If you look at First Man as the story of the first man on the moon, it may come up short because that’s not really the story director Damien Chazelle was aiming to make. Yes, it’s a “mission movie” of sorts, but everything he does is to make the journey as intimate as possible. Although there’s still some distance due to the stoicism of Neil Armstrong (Ryan Gosling in a criminally overlooked performance that’s too quiet for most awards prognosticators and voters), what Chazelle is looking at is a story of monumental achievement punctuated by grief and disaster. If the moon shot was an attempt to control the cosmos, the story of Armstrong, as shown here, is the story of everything that can’t be controlled.
That’s why the deleted scene on the new 4K and Blu-ray of First Man (now available to own) of the house fire is so impactful. To be fair, there are loads of reasons why a scene might be deleted, and unfortunately, since there’s no commentary on the deleted scene it remains a bit of a mystery why this one was cut. Perhaps it slowed down the pacing or Chazelle felt it emphasized an emotional beat or theme he had hit elsewhere in the film. I’m not saying the scene shouldn’t have been cut since I don’t know the reasoning behind its removal, but the scene itself fits perfectly with the rest of the movie.
In the scene, Neil and his wife Janet (Claire Foy) wake up to discover their house is on fire (this is probably about a third of the way through the movie since they have two sons and one of the sons is a baby). As the fire consumes the house, Neil works to get his family outside but discovers one of his sons is still in the building. He rushes back inside and gets his son out before yelling at him (as a scared parent would) for not following instructions and leaving the house. It’s one of the few times where we see Neil’s stoic appearance crack and see a terrified human being who almost lost another child.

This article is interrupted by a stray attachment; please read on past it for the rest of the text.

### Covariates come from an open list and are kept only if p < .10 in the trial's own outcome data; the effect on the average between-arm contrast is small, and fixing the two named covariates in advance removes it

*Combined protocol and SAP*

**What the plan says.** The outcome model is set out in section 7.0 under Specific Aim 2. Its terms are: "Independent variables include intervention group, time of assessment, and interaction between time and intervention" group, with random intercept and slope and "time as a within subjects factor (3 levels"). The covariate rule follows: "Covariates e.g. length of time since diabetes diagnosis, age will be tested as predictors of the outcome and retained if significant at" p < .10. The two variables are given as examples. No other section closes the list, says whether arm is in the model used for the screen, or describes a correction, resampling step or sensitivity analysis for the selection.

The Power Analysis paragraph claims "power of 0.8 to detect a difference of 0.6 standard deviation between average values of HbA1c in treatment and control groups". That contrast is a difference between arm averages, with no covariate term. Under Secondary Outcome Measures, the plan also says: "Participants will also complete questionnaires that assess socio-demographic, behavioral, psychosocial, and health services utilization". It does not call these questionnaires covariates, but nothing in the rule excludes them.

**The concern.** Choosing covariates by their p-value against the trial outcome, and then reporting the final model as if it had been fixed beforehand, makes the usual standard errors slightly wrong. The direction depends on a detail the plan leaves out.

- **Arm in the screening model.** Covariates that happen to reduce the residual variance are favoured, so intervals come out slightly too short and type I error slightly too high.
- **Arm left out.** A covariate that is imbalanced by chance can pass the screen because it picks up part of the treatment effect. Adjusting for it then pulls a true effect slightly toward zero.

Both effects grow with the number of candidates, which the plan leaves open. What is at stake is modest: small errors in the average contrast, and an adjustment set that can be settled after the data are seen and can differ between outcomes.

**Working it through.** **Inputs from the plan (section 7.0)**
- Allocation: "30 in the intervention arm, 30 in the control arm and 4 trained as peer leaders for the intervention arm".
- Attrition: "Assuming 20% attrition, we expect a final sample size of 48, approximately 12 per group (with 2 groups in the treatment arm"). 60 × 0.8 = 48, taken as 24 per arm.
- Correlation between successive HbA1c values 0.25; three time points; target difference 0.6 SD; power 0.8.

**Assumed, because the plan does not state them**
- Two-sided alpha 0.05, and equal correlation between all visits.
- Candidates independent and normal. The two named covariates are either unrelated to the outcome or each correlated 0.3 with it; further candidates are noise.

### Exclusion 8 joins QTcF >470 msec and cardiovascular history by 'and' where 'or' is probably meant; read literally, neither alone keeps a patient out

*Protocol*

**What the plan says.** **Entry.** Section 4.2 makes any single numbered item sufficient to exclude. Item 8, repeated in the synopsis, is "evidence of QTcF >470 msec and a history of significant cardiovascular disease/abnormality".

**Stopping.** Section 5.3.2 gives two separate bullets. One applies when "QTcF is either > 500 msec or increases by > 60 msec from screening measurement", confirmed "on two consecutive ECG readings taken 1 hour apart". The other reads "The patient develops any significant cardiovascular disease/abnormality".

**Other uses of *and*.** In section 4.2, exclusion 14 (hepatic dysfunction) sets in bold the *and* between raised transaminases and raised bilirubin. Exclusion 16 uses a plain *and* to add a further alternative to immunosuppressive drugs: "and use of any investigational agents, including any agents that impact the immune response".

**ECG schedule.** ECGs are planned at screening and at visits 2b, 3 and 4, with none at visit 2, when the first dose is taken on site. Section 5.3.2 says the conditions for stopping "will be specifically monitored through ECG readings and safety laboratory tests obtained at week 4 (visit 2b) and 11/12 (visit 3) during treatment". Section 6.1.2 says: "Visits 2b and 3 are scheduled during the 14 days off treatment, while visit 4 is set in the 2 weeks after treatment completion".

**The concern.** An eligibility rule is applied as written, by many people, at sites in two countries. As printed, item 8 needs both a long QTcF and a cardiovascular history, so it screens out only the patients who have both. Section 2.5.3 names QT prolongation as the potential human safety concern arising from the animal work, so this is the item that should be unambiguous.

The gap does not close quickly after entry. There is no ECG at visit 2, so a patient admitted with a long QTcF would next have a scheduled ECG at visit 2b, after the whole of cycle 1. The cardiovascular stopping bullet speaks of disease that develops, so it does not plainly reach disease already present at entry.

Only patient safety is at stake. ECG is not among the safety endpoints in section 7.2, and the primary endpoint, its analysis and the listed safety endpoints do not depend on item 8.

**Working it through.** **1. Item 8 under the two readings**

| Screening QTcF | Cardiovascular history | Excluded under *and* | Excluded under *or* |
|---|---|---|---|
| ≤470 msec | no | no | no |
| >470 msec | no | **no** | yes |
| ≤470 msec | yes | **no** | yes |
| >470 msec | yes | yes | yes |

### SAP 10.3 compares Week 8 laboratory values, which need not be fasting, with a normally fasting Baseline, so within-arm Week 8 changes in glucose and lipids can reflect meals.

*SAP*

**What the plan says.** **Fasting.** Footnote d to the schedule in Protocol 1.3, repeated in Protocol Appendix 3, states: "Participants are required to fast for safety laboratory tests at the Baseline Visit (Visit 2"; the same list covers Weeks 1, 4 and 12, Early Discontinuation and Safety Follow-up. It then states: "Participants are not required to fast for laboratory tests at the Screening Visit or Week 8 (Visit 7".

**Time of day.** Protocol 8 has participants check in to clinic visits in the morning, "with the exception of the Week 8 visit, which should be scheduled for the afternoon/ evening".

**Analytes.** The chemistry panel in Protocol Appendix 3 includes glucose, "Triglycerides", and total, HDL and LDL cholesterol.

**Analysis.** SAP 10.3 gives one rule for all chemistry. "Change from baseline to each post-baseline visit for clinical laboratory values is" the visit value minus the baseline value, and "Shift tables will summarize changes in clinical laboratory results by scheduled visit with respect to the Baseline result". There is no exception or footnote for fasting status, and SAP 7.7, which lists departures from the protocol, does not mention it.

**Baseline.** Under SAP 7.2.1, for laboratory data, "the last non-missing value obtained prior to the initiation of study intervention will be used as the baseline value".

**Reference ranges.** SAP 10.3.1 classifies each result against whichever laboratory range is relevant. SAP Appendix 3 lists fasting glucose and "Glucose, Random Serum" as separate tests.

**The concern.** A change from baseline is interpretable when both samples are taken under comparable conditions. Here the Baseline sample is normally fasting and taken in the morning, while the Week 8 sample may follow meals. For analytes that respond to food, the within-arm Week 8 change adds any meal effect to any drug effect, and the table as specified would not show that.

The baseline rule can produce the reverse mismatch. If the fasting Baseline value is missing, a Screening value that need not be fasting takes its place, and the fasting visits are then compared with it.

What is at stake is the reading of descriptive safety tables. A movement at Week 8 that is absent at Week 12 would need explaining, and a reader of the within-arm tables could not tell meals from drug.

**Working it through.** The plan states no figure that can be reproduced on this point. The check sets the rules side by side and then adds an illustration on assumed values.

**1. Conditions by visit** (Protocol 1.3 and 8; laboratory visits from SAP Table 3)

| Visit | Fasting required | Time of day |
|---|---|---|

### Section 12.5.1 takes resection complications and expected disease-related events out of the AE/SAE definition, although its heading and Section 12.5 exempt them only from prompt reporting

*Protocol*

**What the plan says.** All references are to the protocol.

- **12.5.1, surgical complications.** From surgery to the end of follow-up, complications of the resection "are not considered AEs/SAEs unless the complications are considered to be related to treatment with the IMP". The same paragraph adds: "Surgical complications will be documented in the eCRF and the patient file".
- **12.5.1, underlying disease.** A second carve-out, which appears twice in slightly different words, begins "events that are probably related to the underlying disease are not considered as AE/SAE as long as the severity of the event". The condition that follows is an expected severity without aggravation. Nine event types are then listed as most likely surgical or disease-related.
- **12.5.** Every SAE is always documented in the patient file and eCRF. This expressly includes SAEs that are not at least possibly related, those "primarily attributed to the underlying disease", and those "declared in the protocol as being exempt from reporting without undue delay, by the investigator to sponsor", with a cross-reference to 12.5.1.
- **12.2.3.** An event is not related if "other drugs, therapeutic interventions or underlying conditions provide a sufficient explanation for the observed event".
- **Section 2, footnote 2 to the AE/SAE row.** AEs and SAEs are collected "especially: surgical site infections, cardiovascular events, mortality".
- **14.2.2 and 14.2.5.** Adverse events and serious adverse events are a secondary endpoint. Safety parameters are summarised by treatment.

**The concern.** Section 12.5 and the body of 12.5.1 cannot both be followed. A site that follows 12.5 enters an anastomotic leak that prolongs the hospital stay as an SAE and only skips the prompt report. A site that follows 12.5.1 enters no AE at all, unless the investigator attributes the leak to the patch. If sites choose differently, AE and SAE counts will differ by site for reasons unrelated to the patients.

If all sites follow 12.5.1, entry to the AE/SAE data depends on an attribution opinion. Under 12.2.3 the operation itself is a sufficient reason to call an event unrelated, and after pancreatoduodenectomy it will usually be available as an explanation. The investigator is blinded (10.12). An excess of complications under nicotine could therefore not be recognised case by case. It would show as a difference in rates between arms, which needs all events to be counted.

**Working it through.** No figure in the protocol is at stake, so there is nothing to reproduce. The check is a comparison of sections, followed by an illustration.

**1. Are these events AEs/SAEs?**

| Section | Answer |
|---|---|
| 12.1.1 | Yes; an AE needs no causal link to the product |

If you look at the scene as a microcosm of the themes of the movie—a man wrestling with tragedy after tragedy as he attempts to fulfill his mission—then the house fire scene is a powerful moment where Armstrong has to come face to face with his greatest fear, which isn’t the loss of his own life, but the loss of the people he loves. That loss is something he encounters again and again throughout the film, and First Man suggests that Armstrong’s greatness isn’t simply by virtue of being the first man on the moon, but rather his demeanor that let him deal with personal adversity and grief. I’d love to know why Chazelle cut the scene because it would have gone well with the rest of the movie.
The deleted scene is just one of a treasure of special features on the 4K and Blu-ray discs, and if you’re looking to pick it up, I highly recommend the 4K. Linus Sandgren’s cinematography is stunning and the 4K provides a gorgeous level of texture before blowing your mind once they reach the moon at the end and the film goes IMAX. First Man isn’t really a movie of eye-popping colors, but the level of immersion is top tier. I saw the film in IMAX and the 4K is about as close as you can get to that experience at home.